After Perestroika

In February 1988, the Armenian majority of the Soviet of the Nagorno-Karabakh Autonomous Province passed a resolution requesting that the province be made part of Armenia.

The resolution sparked massive demonstrations and strikes of support in Yerevan. Another outcome was a pogromagainst Armenians in the Azerbaijani industrial city of Sumgait,organized by factory workers living in communal factory dormitories who alledgedly planned to occupy the homes of their victims. Lack of housing, the arrival of Azeri refugees from Armenia, and organized demonstrations in favor of Karabakh joining Armenia were all factors that helped fuel the tragic events in Sumgait.

The Soviet leadership quelled the unrest by deploying troops to Sumgait, after the police were unable to bring the rioters under control. 

The events in Sumgait took Gorbachev and the politburo by surprise. They were not prepared to deal with issues of ethnic tension and nationalist movements. A change in republic borders was ruled out, but demands were made of Baku to take steps to satisfy the grievances of the Karabakh Armenians.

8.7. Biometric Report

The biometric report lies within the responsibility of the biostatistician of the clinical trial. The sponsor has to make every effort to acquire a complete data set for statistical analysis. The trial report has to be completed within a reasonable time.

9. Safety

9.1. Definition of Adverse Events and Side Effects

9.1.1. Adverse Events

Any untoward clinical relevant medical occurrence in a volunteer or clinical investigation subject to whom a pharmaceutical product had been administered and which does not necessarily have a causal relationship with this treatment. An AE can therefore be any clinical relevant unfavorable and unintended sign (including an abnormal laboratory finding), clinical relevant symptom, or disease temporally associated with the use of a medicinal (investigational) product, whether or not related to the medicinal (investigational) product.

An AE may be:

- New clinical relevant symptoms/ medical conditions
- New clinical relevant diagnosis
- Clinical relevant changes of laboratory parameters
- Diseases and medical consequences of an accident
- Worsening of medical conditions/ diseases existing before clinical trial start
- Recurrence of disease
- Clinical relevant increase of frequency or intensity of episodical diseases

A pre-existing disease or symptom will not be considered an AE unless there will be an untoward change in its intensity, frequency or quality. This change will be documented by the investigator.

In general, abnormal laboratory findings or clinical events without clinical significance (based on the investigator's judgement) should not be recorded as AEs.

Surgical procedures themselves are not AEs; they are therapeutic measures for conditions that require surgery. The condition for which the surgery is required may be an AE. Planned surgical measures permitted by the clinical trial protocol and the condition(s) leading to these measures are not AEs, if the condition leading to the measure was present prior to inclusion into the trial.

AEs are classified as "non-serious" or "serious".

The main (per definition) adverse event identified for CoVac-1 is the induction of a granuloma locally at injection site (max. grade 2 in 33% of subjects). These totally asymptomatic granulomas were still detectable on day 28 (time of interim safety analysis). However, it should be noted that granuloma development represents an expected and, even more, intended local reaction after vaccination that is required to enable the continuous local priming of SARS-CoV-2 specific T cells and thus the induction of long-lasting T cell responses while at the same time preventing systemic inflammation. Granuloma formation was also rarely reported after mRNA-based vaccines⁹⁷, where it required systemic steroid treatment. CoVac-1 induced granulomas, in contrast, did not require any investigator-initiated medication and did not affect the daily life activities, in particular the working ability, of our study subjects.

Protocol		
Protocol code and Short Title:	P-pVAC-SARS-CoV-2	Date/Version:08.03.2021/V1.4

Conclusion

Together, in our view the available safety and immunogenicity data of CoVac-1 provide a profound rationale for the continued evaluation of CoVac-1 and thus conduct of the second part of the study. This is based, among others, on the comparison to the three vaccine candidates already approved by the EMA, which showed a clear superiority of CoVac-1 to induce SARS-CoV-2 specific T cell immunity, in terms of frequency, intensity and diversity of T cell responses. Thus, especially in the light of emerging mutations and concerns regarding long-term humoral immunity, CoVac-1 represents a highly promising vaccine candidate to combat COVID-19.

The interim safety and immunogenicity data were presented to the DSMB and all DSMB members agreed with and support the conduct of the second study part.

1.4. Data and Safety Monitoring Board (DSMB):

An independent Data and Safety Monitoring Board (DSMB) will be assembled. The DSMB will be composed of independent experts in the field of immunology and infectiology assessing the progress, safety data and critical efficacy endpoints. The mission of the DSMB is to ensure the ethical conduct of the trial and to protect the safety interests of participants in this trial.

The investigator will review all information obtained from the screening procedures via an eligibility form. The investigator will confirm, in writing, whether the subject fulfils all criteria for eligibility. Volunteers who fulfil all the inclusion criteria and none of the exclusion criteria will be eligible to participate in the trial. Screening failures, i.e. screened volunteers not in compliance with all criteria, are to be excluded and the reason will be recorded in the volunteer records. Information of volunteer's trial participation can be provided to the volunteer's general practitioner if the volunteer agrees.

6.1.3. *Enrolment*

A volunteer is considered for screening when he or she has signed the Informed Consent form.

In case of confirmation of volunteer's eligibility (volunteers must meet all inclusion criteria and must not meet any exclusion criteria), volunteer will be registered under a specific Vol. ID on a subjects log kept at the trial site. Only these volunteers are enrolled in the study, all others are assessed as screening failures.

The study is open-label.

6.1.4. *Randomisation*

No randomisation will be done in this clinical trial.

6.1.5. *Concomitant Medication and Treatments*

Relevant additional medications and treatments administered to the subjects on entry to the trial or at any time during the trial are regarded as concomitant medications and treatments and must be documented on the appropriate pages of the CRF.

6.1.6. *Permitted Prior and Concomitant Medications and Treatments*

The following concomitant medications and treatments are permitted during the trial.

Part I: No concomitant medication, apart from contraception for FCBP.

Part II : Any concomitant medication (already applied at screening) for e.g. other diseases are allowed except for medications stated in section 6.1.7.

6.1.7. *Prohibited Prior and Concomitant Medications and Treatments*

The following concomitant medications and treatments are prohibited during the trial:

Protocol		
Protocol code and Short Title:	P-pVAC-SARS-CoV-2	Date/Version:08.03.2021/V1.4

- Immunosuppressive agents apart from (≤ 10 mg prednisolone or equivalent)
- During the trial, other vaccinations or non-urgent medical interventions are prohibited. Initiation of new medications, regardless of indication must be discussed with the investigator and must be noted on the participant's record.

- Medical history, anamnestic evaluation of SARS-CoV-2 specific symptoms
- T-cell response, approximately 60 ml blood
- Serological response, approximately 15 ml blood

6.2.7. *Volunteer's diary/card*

Confrontation moved to a higher level in June 1988 when Armenia’s Supreme Soviet voted unanimously in favor of the unification of Karabakh with Armenia, followed a couple of days later by a contrary unanimous vote of Azerbaijan’s Supreme Soviet.

Special administration

In January 1989, the USSR Supreme Soviet placed Karabakh provisionally under a special form of administration. While remaining formally within Azerbaijan, the province was to be run by an official answering directly to Moscow.

In November 1989, the special administration was abolished and the province put under military rule. In the same month, the congress of theArmenian Pan-National Movement was organized. It would come to power nine months later.

Renewed violence

In January 1990, another pogrom against Armenians took place, this time in Baku. The city’s remaining Armenians were evacuated from Azerbaijan by the Soviet army. All but 10,000 of Azerbaijan’s quarter million Armenians outside Karabakh fled to Russia or Armenia, while 200,000 Azerbaijanis and Kurds from Armenia (mainly Zangezur) became refugees in Azerbaijan.

Breakup of the USSR

In the fall of 1991, the breakup of the USSR and political confusion in Moscow left the Soviet army in limbo. It ceased to act as a coherent force, resulting in individual soldiers and even units opting to fight on one side or the other on their own initiative. At the same time, the heavy weaponry of the Soviet army found its way into the arsenals of Armenian and Azerbaijani paramilitaries, facilitating a transition from low-intensity to high-intensity warfare.

In October 1991, the Supreme Soviet of now independent Azerbaijan voted to deprive Nagorno-Karabakh of its autonomous status within Azerbaijan.